• What problem am I solving with my product or service?

  • What makes my product different from my competitors?

Your USP is your "special sauce". It's what sets you apart from the competition and makes potential customers choose you.

It also helps you figure out your marketing strategy. When you know what makes your product special, you can highlight that in your messaging. 

Here's another important reason to know your USP: 42% of failed small businesses offer products or services that don’t bring anything new or useful to the market.

In other words, there’s no product-market fit.

Your product-market fit is how well your product meets customer demand.

Philip Krim founded Casper when he saw there were only two major mattress brands on the market and that there were significant opportunities for innovation and disruption.

Sara Blakely got her idea for Spanx control-top undergarments when she couldn’t find anything flattering or comfortable to wear under white pants.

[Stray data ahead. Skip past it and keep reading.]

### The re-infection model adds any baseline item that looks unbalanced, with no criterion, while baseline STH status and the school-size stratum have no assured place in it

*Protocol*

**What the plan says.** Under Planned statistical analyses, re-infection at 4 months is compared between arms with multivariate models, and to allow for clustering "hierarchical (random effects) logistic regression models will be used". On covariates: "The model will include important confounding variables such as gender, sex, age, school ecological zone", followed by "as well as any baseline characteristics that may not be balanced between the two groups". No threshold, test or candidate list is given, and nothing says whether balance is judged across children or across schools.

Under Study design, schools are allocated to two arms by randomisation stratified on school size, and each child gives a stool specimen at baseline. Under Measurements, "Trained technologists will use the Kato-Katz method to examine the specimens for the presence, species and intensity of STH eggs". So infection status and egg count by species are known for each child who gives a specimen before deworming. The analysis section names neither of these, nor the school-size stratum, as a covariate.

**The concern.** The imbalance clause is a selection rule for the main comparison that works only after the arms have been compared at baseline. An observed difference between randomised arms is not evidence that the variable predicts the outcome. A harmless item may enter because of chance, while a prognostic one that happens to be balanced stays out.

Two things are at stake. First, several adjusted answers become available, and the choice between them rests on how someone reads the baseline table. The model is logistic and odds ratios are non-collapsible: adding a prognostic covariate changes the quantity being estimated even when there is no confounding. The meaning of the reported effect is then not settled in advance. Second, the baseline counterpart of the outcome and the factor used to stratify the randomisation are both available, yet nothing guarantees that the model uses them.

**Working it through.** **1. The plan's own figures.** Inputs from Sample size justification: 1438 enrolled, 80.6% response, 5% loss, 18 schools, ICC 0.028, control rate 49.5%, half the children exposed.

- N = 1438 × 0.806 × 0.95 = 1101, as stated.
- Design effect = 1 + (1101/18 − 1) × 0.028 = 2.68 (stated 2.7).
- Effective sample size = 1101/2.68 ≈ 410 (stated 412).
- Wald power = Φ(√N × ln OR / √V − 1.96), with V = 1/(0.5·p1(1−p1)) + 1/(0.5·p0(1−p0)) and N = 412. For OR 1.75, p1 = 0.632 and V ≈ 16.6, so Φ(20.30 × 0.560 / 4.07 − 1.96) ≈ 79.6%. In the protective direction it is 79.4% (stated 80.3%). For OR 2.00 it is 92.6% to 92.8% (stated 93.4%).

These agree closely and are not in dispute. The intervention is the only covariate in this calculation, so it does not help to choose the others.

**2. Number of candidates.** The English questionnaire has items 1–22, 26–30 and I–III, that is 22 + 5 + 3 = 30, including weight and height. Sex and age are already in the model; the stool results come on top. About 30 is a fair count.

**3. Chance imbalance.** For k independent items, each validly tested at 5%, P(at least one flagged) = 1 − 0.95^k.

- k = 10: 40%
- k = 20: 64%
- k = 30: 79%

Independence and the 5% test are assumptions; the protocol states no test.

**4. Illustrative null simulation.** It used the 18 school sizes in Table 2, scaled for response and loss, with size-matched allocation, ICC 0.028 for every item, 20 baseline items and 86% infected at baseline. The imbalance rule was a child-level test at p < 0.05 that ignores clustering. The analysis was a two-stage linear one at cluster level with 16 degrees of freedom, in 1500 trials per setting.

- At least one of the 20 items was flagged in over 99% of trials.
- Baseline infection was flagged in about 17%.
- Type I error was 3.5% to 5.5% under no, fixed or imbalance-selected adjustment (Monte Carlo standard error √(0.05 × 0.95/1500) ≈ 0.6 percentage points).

And Tiffany Williams, founder of Rich Girl Collective, learned what her audience wanted by asking them directly -- and listening to them. 

She kept receiving questions about her business success and found that people wanted to learn about what she did to grow her side-hustle into a full-time online career. 

“People really want to learn and know what they can do to start either a side hustle to make some extra money or to be able to leave their job so they can do it full-time," Tiffany shared with us

“I just ask my audience what they want, what they want to learn, and if it matches something that I have done, and I have been successful with, then I teach it to them,” she explains.

To learn even more about what your audience wants, you need to get to know them. And to do that, you have to know who they are. Which brings us to question number three . . .

#3: Who is my target audience? 

You can't market your products if you don't know who you're marketing to. That's why it's so important to figure out your target market before you launch your new business.

Your target market is the group of potential customers you plan to sell your products or services to. Once you know your USP and product-market fit, you probably have a solid high-level idea of your target market.

But how well do you know your potential customers as people, not just demographics?

That's where buyer personas come in.